I enjoyed this recent post by Blake Andrews*.
It does point out a real source of inspiration: breaking rules. Doing what you're not supposed to do can be an excellent source of ideas. I wish there were more rules, so there would be more to break. Which is why Blake's post resonates, I guess, duh.
*I've been trying to create a short list of sites to visit regularly. It's hard. There are many worthy ones, yet I know if I let my list grow too long then I won't visit any of them. But how do you winnow all photography sites down to eight or ten? Not easy.
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Featured Comments from:
JL: "Do you know this painting by John Baldessari? Very famous in art circles: not sure if it is in photography circles too."
Benjamin Marks: "I don't know whether this will be helpful or not, but my general criterion when evaluating any artwork (could be photography, could be music, could be ballet) is, 'Does this touch me, distract me, or make me feel something?' If the answer is yes, the next question is 'why?' Sometimes that answer is a triumph of technique, sometimes it is independent of technique. Sometimes my response is caused precisely by a rule being trounced in a delightful way. And sometimes a 'rule' is really just a practice that all of us sheeplike nudniks fall into because it is the received wisdom. Man, is it great when someone shines the bright light of a creative mind on that state of affairs.
"I guess the distinction I would make is that when rules are broken—compositional rules, rules related to narrative structure, grammatical rules, whatever—is that the 'breaking' has to work. In all of the cases cited by Mr. Andrews they do. I'll note that Mr. Klien's successful prosecution of that image of the kid with the gun has not inspired a lot of copycats, at least none of which I am aware.
"The other thing about 'rules' is that their breaking sometimes comes during the act seeing the raw image and sometimes comes in the editing process. The genius of the Gare St. Lazarre picture has always seemed to me the ability to see the final image in the original frame. If I am honest with myself, I don't think I would have seen it. I might well have looked at the contact page in the loupe and said—in my 1/4 second evaluation, 'Too bad. The subject is out of focus,' and moved on to the next one. This is a great example of the difference between 'looking' and 'seeing.'"
Mike replies: Maybe this is the editor in me speaking, but I think we get into trouble in this argument because of the word "rule," which suggest a dictate by some authority with power. It's like the phrase "laws of physics," in which "laws" is simply and flatly the wrong word.
Street photography rules are actually rules of thumb. Wikipedia defines "rule of thumb" as "a principle with broad application that is not intended to be strictly accurate or reliable for every situation." They suggest comparing it to heuristic, which means "experience-based techniques for problem solving, learning, and discovery that give a solution which is not guaranteed to be optimal."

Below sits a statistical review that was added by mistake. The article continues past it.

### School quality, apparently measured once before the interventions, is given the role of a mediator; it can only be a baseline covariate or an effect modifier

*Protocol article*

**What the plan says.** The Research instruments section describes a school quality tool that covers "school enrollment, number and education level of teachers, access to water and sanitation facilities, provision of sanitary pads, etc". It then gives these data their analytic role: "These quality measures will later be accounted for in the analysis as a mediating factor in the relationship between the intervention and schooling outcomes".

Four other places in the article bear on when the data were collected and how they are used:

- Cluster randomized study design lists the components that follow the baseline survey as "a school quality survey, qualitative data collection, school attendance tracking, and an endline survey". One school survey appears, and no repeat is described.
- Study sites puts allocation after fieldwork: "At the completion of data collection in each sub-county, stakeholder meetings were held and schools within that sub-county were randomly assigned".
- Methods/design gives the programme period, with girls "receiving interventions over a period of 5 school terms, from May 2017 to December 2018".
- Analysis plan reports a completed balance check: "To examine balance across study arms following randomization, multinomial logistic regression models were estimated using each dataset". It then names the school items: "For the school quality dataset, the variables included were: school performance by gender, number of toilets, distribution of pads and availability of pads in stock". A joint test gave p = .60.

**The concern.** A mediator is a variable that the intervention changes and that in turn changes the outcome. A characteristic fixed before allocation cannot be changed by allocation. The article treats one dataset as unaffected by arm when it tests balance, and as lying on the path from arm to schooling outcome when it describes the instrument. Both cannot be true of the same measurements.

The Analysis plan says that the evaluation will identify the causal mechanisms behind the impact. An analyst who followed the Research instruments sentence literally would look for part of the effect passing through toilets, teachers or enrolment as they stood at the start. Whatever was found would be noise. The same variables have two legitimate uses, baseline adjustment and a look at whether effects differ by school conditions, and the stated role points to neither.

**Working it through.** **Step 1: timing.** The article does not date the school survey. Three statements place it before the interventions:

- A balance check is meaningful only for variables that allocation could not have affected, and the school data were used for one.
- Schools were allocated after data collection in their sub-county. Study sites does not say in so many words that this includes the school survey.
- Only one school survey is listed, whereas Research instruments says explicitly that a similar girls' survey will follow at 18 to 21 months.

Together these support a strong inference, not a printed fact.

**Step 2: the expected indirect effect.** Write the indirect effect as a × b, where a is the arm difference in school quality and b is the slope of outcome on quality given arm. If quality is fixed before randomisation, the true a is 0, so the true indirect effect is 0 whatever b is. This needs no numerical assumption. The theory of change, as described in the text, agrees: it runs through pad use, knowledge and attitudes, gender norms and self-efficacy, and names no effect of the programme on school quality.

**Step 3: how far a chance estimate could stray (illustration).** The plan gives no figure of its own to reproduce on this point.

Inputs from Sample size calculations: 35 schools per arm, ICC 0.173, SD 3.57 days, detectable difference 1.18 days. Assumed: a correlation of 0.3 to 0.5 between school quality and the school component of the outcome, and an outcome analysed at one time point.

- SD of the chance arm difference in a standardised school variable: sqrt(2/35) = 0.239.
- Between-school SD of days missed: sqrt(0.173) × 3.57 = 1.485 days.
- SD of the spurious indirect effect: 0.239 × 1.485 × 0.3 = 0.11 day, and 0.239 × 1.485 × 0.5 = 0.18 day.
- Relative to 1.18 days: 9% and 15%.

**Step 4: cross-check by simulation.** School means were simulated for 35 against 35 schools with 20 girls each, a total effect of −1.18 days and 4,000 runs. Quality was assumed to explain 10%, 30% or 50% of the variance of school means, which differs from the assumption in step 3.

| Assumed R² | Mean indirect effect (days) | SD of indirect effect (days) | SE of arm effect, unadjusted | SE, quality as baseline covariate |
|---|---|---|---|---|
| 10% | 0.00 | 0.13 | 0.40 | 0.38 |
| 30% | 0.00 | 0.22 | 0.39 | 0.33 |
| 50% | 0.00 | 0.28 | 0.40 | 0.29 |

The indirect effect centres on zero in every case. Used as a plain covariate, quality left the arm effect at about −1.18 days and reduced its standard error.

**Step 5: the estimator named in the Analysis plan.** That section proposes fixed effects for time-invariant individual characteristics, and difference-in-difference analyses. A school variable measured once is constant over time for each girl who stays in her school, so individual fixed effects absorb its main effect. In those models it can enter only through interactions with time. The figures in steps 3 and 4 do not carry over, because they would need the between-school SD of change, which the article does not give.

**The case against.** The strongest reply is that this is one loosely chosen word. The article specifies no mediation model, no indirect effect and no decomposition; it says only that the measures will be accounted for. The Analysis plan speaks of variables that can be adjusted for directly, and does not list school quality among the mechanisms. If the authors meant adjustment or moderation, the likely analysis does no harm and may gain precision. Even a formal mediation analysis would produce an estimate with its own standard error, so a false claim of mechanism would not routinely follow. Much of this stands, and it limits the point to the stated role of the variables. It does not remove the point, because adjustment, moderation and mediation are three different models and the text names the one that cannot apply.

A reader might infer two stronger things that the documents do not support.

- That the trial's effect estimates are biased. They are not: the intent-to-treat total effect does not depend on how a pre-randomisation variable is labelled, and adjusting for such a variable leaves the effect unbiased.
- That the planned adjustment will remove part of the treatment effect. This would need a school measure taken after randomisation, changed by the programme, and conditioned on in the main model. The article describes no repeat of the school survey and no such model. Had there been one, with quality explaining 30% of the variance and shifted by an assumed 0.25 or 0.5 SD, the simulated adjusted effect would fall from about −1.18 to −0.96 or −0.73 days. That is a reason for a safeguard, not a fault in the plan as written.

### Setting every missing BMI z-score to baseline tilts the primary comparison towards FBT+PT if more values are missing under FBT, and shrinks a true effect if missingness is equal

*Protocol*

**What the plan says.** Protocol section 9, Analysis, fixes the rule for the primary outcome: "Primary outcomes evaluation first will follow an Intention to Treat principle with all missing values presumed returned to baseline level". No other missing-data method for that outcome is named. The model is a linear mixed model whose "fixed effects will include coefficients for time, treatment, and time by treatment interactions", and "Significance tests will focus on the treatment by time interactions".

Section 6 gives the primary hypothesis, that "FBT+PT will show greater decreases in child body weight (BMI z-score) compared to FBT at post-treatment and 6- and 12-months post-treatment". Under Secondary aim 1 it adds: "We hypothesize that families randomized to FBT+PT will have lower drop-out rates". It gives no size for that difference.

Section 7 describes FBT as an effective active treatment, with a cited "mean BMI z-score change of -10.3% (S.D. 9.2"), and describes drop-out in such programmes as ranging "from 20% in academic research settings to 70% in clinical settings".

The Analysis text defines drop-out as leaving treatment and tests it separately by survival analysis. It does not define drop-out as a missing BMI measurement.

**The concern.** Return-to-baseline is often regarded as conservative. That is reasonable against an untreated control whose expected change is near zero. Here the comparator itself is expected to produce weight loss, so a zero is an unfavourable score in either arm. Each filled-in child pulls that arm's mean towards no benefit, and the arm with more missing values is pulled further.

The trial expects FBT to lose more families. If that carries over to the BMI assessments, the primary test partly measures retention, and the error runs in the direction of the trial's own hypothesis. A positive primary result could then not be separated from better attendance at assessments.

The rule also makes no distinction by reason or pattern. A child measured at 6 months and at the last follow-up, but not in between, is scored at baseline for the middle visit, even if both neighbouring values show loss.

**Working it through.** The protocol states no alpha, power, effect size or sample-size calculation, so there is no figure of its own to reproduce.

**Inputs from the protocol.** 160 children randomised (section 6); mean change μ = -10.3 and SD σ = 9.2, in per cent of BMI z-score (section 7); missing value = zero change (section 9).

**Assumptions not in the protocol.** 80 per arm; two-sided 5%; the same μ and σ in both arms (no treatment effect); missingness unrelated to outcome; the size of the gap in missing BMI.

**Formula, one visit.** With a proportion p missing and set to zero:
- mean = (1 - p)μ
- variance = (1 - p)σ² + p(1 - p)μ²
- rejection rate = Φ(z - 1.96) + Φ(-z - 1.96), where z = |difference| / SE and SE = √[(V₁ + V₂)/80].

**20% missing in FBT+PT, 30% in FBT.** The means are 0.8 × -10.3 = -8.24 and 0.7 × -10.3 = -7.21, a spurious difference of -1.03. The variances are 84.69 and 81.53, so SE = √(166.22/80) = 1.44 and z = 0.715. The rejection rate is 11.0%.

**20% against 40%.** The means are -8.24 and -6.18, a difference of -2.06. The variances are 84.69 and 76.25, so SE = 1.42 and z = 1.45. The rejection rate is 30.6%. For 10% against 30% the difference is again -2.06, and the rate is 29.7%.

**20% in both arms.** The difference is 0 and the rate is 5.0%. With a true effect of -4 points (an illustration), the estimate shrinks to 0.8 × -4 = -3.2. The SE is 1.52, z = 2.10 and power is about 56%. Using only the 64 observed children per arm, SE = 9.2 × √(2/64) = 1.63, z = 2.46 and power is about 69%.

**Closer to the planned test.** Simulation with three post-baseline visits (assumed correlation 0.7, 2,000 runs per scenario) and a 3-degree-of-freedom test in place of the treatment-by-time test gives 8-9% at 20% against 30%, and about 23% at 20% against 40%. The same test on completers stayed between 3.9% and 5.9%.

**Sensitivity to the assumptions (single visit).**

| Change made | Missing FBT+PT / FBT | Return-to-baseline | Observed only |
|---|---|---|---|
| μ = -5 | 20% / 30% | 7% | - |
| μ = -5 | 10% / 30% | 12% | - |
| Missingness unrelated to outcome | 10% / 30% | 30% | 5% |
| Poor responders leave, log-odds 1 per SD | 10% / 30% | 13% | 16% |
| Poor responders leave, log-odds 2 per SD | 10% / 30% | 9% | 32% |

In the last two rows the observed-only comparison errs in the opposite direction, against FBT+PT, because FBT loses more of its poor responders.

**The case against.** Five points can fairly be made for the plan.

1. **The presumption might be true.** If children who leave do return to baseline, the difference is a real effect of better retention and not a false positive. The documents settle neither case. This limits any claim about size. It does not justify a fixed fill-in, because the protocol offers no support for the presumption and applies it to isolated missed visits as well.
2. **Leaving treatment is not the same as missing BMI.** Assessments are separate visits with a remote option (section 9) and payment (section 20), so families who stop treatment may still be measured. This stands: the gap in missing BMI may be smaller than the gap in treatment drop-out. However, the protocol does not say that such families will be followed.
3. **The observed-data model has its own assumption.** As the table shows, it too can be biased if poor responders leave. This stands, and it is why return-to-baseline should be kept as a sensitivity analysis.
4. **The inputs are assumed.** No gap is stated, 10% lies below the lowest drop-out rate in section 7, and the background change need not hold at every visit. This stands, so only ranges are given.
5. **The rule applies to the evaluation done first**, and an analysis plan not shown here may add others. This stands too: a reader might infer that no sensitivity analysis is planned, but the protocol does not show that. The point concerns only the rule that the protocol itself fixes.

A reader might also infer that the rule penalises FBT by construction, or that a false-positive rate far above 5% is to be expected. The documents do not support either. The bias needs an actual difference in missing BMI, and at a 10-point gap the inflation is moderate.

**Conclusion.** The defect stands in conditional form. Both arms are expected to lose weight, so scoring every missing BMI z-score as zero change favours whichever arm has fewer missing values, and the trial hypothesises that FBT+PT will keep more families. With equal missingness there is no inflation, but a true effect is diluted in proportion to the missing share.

In other words, street photography rules are really...suggestions.
And in fact, when I read all the "rules" that Blake is lampooning, I think they're all pretty good guidelines. For example, it's true that a lot of street photographers are satisfied photographing peoples' backs, and this is probably because they're too polite or too reticent to confront their subjects and let their subjects know they're photographing them. If this is a constant (or at least consistent) in someone's work, it is indeed something he or she would be better off being aware of, hopefully to try to overcome.
It doesn't actually mean that anyone is prohibited from photographing anyone's back, or that photographs which prominently feature a subject's back can't be good ones (since we were just discussing Karsh, his portrait of Pablo Casals comes to mind. Google "Karsh Casals" if you don't know the picture. Of course that's not a street photograph).
Rules/suggestions are meant to be helpful, so if we dismiss them then it seems evident that we're cutting ourselves off from any help they might offer. Which might not be the best course, for those of us who are not geniuses.
The best overall suggestion might be "know the 'rules' and break them knowingly."
Marcus: "Start with TOP, see where it leads."
Mike replies: :-)
Jimmy Reina: "I think I have posted this before, but the issue of rules never seems to die. One evening at my camera club, someone showed a picture of a rowboat on a body of water, with the setting sun on the horizon in the background. As I recall, the image was well composed and exposed. As you would expect, the setting sun was pretty colorful, both in the sky and reflected in the water. Someone commented, 'you should never point your camera into the sun.' It was a picture of a sunset—where else could you point it?"